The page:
Not true. There are deposits in the EU. I believe both Spain and Portugal, Portugal for sure.

The Hun is always either at your throat or at your feet. Winston Churchill
by r------ on Tue Jun 3rd, 2008 at 02:44:19 PM EST
[ Parent ]
There are deposits in a few other places too, but all of them aren't mined. (I don't wonder why.)

I still prefer renewables for energy independence. (On which front in Germany, solar cells are becoming a serious contributor alongside wind - another 1100 MW added last year, with further growth possible now that the silicon production bottleneck was solved.)

*Lunatic*, n.
One whose delusions are out of fashion.

by DoDo on Tue Jun 3rd, 2008 at 02:51:47 PM EST
[ Parent ]
Don't get me wrong, I do too.

The Hun is always either at your throat or at your feet. Winston Churchill
by r------ on Tue Jun 3rd, 2008 at 03:09:57 PM EST
[ Parent ]
and also, you should have your local politicians contact Jerome for wind farm construction advice too while they're at it.

The Hun is always either at your throat or at your feet. Winston Churchill
by r------ on Tue Jun 3rd, 2008 at 02:41:50 PM EST
[ Parent ]
In Libé, le Figaro and Le Monde this morning:


The 4 biggest French energy companies publicly supporting wind power and saying they will continue to diversify their sources and invest in that sector.

In the long run, we're all dead. John Maynard Keynes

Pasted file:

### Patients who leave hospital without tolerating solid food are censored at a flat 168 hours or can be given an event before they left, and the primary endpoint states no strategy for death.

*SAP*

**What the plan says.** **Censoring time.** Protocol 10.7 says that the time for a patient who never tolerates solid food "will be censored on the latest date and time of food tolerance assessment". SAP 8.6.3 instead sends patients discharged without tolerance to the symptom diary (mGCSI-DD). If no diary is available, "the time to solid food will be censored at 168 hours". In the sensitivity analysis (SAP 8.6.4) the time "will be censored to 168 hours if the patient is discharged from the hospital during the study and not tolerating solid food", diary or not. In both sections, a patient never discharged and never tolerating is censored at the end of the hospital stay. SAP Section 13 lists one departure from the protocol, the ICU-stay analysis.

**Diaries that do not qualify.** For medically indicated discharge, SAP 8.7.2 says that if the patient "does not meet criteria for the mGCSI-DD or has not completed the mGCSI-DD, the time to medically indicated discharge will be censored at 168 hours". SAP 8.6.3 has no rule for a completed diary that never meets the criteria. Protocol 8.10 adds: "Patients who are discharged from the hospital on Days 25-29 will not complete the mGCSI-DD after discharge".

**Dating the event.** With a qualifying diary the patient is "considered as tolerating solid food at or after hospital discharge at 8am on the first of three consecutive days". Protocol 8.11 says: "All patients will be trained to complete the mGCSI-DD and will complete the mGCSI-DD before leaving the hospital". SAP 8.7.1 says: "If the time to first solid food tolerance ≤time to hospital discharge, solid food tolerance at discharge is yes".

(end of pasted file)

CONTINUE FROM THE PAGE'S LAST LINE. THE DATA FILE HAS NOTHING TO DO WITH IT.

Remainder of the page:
by Jerome a Paris (etg@eurotrib.com) on Tue Jun 3rd, 2008 at 03:14:03 PM EST
[ Parent ]
That's beautiful.

I also find this picture a picture of progress itself, and the modern windmill is really quite beautiful itself as well.

The Hun is always either at your throat or at your feet. Winston Churchill

by r------ on Tue Jun 3rd, 2008 at 03:20:25 PM EST
[ Parent ]
And the best part is that this isn't a photo-montage: this must be one of the two wind farms (with identical wind turbine type) directly adjacent to the TGV Atlantique South of Chartres which I saw last year.

*Lunatic*, n.
One whose delusions are out of fashion.
by DoDo on Wed Jun 4th, 2008 at 04:13:08 AM EST
[ Parent ]
Isn't Areva still larger than Poweo ? (Or maybe it doesn't count as an energy company. Or maybe it doesn't do wind, possibly.)

Un roi sans divertissement est un homme plein de misères
by linca (antonin POINT lucas AROBASE gmail.com) on Tue Jun 3rd, 2008 at 05:55:19 PM EST
[ Parent ]
Areva isn't a utility, is it?

When the capital development of a country becomes a by-product of the activities of a casino, the job is likely to be ill-done. — John M. Keynes
by Migeru (migeru at eurotrib dot com) on Tue Jun 3rd, 2008 at 05:56:16 PM EST
[ Parent ]

and also, you should have your local politicians contact Jerome for wind farm construction advice too while they're at it.

Quick bit of history needed here.  Germany has already installed some 22,000 MWs of windpower, and German developers have installed many more thousands around the world.  While France's current growth and program are admirable, as far as skill and infrastructure go, they're not yet in the Bundesliga.

In fact, if the comment was addressed to DoDo, there are already German companies with subsidiaries in Hungary developing projects, and every other new Euro country as well.  Of course they use local people, and are training them.  Part of the German Brand:

Renewables: Made in Germany

"Life shrinks or expands in proportion to one's courage." - Anaïs Nin

by Crazy Horse on Tue Jun 3rd, 2008 at 03:56:38 PM EST
[ Parent ]
Germany is at 1,400 MW per year, and France at 800-1,000 MW. Of course, almost nothing is manufactured in France.

In the long run, we're all dead. John Maynard Keynes
by Jerome a Paris (etg@eurotrib.com) on Tue Jun 3rd, 2008 at 05:44:49 PM EST
[ Parent ]